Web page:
Book Title: A Chance for Change: Head Start and Mississippi's Black Freedom Struggle (The John Hope Franklin Series in African American History and Culture)
Publisher: The University of North Carolina Press
Author: Crystal R. Sanders
- Five Miles Away, A World Apart: One City, Two Schools, and the Story of Educational Opportunity in Modern America
- The Other America: Poverty in the United States
- See Government Grow: Education Politics from Johnson to Reagan
- The Education of Blacks in the South, 1860-1935
- The Allure of Order: High Hopes, Dashed Expectations, and the Troubled Quest to Remake American Schooling (Studies in Postwar American Political Development)
- Storming Caesars Palace: How Black Mothers Fought Their Own War on Poverty
- Why Busing Failed: Race, Media, and the National Resistance to School Desegregation (American Crossroads)
- Schools Betrayed: Roots of Failure in Inner-City Education
- We Are an African People: Independent Education, Black Power, and the Radical Imagination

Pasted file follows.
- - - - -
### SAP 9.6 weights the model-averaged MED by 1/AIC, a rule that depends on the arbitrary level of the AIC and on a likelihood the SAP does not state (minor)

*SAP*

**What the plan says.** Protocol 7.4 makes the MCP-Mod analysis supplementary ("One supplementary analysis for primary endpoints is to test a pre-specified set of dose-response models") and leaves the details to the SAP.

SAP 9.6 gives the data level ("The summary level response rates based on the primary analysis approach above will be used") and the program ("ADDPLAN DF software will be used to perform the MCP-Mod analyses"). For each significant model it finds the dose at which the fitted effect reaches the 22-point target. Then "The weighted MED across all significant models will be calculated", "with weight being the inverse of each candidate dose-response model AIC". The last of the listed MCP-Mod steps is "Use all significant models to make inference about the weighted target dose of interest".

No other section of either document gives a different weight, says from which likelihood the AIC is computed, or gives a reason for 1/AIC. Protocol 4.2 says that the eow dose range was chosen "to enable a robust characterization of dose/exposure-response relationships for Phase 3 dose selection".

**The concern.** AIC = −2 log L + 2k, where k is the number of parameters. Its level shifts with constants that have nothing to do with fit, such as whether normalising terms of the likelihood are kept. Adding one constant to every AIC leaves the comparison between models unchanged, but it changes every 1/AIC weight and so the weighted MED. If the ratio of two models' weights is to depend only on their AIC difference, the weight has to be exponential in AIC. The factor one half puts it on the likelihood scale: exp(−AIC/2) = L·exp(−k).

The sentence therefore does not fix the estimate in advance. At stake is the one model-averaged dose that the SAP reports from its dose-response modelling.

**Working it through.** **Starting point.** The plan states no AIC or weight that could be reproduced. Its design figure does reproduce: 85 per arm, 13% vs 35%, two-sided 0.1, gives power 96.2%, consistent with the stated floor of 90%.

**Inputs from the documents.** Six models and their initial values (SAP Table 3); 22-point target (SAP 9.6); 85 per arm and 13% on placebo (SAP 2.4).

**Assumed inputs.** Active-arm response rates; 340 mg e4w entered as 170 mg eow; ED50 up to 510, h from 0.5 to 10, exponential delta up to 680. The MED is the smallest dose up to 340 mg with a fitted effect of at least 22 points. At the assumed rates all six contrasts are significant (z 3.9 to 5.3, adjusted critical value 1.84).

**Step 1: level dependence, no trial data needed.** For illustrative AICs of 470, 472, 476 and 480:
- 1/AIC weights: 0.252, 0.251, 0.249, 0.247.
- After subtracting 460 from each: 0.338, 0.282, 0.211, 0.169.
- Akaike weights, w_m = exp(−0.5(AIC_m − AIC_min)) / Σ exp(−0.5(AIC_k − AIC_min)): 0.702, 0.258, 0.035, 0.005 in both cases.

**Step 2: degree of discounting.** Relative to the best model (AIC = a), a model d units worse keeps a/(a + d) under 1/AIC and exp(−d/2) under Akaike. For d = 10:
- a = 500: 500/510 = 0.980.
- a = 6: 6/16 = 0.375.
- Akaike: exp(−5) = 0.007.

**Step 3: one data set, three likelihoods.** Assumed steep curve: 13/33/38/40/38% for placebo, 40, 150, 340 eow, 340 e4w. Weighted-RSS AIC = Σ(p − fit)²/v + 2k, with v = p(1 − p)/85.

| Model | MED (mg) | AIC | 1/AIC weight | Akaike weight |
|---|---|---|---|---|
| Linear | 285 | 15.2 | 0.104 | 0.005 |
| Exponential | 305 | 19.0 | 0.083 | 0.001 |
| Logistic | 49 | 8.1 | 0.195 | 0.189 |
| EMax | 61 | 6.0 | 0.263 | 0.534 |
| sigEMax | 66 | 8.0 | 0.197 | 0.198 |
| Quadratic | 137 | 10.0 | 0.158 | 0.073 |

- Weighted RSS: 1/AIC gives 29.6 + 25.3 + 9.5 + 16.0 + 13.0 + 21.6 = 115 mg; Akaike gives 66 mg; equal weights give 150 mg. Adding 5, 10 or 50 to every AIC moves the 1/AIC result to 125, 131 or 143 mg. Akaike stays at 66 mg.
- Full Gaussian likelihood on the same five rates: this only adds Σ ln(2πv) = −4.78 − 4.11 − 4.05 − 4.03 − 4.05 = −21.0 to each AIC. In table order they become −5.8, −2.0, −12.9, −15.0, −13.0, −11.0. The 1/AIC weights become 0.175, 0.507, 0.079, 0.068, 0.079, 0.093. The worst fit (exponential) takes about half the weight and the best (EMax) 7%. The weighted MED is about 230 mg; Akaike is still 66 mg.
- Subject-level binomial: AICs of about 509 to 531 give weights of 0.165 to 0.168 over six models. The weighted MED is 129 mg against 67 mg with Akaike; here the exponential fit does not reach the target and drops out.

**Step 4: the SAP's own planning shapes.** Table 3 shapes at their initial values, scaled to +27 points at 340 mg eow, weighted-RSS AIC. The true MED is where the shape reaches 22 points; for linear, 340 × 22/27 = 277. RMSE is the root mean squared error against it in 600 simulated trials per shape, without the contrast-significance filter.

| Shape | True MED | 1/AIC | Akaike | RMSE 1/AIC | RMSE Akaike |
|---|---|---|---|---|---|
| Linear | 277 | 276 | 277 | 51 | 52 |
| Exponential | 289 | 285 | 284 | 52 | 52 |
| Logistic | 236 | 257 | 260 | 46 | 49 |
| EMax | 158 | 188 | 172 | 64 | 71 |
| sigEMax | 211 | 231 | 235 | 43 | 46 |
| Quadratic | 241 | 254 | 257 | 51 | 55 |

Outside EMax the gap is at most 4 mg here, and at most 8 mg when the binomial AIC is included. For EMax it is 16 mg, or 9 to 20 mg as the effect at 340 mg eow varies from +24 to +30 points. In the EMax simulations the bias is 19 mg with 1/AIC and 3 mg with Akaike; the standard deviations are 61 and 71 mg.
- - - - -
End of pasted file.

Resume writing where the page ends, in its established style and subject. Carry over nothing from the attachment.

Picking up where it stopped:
- The Black Revolution on Campus
In this innovative study, Crystal Sanders explores how working-class black women, in collaboration with the federal government, created the Child Development Group of Mississippi (CDGM) in 1965, a Head Start program that not only gave poor black children access to early childhood education but also provided black women with greater opportunities for political activism during a crucial time in the unfolding of the civil rights movement. Women who had previously worked as domestics and sharecroppers secured jobs through CDGM as teachers and support staff and earned higher wages. The availability of jobs independent of the local white power structure afforded these women the freedom to vote in elections and petition officials without fear of reprisal. But CDGM's success antagonized segregationists at both the local and state levels who eventually defunded it.
Tracing the stories of the more than 2,500 women who staffed Mississippi's CDGM preschool centers, Sanders's book remembers women who went beyond teaching children their shapes and colors to challenge the state's closed political system and white supremacist ideology and offers a profound example for future community organizing in the South.